UBC Theses and Dissertations

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UBC Theses and Dissertations

Dense particle concentration using thin channel flow with riffles George, Danny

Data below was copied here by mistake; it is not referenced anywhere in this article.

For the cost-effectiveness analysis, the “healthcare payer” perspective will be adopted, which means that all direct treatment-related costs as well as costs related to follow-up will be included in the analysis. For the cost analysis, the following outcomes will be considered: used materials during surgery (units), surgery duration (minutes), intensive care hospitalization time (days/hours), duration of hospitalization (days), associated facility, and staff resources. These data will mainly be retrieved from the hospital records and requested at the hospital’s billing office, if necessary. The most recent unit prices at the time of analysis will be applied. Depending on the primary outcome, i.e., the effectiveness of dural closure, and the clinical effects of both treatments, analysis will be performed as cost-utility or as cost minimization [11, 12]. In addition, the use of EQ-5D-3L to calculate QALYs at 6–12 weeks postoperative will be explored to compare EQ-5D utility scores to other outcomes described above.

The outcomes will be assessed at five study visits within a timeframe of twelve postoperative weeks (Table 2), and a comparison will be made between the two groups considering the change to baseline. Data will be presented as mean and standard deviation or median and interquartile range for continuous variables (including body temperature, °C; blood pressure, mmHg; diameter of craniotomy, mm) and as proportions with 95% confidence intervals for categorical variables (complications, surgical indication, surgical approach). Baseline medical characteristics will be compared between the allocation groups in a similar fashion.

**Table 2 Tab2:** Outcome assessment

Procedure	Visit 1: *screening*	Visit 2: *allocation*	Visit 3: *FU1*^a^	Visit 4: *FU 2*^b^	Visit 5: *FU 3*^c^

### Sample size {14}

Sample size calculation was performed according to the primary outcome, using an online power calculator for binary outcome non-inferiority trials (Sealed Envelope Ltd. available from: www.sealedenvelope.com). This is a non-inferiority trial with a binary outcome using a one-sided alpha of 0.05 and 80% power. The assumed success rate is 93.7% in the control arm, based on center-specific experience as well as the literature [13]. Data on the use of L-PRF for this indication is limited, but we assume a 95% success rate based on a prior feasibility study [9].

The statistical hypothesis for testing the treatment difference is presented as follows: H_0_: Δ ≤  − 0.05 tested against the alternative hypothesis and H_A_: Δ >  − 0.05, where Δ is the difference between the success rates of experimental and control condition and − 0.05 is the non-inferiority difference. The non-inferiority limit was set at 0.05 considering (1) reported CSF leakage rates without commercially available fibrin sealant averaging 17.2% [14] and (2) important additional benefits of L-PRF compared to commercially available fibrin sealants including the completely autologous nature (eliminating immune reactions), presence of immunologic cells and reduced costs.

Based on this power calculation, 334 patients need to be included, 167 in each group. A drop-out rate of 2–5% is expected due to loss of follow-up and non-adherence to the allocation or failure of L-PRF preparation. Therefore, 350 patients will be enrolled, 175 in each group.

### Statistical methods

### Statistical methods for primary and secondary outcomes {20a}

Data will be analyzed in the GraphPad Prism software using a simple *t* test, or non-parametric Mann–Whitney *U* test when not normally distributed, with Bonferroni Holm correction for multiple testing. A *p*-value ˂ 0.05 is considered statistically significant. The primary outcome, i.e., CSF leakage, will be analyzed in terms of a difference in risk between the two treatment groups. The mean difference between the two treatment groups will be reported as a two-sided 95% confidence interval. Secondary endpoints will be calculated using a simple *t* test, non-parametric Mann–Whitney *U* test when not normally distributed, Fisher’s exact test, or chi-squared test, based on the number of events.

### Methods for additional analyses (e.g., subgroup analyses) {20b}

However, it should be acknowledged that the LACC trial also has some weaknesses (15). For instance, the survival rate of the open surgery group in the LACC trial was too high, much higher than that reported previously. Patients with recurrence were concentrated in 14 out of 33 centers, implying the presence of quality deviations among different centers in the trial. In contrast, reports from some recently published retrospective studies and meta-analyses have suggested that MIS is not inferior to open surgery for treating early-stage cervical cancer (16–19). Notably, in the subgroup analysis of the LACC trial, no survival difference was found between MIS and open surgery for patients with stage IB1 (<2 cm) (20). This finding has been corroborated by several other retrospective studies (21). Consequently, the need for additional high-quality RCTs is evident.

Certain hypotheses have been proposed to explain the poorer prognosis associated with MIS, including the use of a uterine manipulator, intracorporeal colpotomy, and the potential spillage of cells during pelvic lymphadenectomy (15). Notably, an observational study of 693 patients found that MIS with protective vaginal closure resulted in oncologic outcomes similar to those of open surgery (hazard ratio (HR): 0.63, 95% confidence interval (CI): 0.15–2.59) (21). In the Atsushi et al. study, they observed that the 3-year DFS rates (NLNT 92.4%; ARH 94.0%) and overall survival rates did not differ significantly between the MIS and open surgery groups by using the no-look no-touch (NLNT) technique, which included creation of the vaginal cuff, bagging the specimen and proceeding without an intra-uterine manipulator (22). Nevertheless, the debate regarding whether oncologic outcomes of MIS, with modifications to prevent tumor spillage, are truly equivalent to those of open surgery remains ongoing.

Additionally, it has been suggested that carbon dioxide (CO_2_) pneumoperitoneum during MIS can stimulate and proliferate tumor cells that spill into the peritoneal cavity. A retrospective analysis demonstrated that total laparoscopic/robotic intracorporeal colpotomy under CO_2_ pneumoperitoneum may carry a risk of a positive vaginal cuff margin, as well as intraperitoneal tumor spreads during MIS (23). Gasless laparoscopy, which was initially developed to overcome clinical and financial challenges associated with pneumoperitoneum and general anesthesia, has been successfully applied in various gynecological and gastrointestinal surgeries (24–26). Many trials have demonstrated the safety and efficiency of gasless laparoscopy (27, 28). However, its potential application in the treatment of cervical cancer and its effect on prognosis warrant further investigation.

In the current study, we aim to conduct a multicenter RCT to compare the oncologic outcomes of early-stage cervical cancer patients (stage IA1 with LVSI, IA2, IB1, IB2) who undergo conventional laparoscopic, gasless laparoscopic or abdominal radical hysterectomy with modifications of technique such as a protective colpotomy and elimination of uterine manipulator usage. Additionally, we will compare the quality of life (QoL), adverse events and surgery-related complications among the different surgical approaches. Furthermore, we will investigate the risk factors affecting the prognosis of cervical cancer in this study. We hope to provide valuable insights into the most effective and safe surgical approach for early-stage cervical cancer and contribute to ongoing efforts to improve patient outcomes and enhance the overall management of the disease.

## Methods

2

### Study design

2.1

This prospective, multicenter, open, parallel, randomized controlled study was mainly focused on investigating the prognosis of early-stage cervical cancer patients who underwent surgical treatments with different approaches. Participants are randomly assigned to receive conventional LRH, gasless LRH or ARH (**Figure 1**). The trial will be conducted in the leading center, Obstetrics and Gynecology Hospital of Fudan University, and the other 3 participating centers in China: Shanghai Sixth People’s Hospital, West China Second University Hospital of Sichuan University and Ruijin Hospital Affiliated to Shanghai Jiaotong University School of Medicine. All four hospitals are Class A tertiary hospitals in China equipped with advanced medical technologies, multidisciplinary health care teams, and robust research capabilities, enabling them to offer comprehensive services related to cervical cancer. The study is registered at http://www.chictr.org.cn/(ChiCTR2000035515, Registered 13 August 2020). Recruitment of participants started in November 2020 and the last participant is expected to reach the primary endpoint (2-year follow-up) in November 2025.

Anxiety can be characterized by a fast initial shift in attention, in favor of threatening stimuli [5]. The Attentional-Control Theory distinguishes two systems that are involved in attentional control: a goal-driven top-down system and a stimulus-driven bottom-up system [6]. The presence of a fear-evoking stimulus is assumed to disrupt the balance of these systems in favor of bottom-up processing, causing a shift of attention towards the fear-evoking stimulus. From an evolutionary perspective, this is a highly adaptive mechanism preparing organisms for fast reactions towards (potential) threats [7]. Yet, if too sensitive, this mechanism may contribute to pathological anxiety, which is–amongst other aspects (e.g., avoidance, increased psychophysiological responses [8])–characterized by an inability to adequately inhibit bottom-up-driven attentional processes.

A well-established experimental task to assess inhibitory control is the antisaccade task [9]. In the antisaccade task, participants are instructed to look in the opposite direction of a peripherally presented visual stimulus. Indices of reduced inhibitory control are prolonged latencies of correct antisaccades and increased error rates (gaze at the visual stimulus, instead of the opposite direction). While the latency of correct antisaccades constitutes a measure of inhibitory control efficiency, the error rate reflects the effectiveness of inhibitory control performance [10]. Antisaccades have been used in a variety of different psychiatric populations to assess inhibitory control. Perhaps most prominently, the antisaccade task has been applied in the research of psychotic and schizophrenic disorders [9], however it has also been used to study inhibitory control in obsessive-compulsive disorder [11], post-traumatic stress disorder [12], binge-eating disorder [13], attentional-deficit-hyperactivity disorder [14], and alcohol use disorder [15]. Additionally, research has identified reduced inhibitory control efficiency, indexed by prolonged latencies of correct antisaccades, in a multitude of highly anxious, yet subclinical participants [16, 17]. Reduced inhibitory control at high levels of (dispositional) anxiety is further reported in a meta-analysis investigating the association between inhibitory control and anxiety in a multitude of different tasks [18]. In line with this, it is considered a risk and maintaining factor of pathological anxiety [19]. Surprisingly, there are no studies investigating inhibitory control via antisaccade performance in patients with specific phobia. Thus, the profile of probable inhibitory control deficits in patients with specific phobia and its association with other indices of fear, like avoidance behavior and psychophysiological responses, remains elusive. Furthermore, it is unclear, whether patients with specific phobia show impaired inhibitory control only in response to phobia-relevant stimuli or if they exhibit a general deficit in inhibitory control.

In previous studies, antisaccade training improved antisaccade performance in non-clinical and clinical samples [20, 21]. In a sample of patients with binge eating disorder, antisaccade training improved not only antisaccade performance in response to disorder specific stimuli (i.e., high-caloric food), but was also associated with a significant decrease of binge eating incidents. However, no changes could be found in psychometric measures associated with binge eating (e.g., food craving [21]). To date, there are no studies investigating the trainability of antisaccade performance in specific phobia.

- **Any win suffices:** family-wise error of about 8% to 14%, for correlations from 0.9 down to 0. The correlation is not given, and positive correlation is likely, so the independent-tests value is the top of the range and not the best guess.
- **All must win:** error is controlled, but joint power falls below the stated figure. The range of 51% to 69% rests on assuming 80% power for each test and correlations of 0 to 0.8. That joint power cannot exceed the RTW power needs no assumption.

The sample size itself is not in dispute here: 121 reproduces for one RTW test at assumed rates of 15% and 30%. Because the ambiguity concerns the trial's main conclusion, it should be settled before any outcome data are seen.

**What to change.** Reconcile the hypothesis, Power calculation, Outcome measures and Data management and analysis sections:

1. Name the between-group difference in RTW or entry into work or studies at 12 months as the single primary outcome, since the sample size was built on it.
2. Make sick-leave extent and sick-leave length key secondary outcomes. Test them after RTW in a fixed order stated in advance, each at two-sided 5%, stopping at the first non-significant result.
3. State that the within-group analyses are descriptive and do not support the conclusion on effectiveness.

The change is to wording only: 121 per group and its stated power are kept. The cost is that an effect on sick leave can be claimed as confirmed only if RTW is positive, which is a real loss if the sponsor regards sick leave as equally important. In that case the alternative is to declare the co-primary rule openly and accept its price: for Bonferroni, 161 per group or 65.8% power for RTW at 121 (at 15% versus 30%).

As supplies of valuable minerals become scarcer and demand increases, the mining industry must develop more efficient and effective methods to recover these minerals from ore. Various gravity separation methods are extensively used in the industry for concentration of gold, platinum group metals (PGMs), mineral sands, chromite, tin, tantalum, tungsten, iron ore, cobalt and many other metals and minerals with sufficient differences in density. The Falcon enhanced gravity separator is one example of a semi-batch enhanced gravity separation device that uses centrifugal force to enable liberated precious metal recovery within grinding circuits and from placer deposits. During run cycle, concentrator accepts feed continuously, heavy particles are retained in the riffled section of the unit’s bowl, and concentrate is produced during periodic rinse cycles by water jets. Limited research has attempted to understand particle behaviour in the riffled section of the Falcon enhanced gravity separator, and little is known about the effect of design and operating parameters on the unit’s concentration efficiency. This thesis focuses on studying particle behaviour in the riffled section of the Falcon gravity separator’s bowl to recover the highest fraction of heavy particles. An open thin channel setup was built to emulate a cross-section of Falcon gravity separator’s riffled section. Testing was conducted on the effects of riffle designs, inclination angles, and flow rates on particle behaviour. This study shows the need and value of improving the gravity separators' bowl geometry, which would significantly benefit heavy retention capabilities of this equipment. Two experimental setups using a centrifugal pump and a peristaltic pump were developed to test 9 riffle designs over 4 flow rates and 3 inclination angles resulting in 99 distinct experimental cases. Semi-elliptical designs coupled with lower inclination angles and flow rates lead to higher heavy particle retention in riffles. This considerably improved particle recovery rates of the system possibly due to its ability to expel light particles from the riffles while pushing the heavy particles downward. Observations of particle behaviour in this study can serve as a foundation for study on Falcon enhanced gravity separator and any gravity separation devices using engineered riffles.

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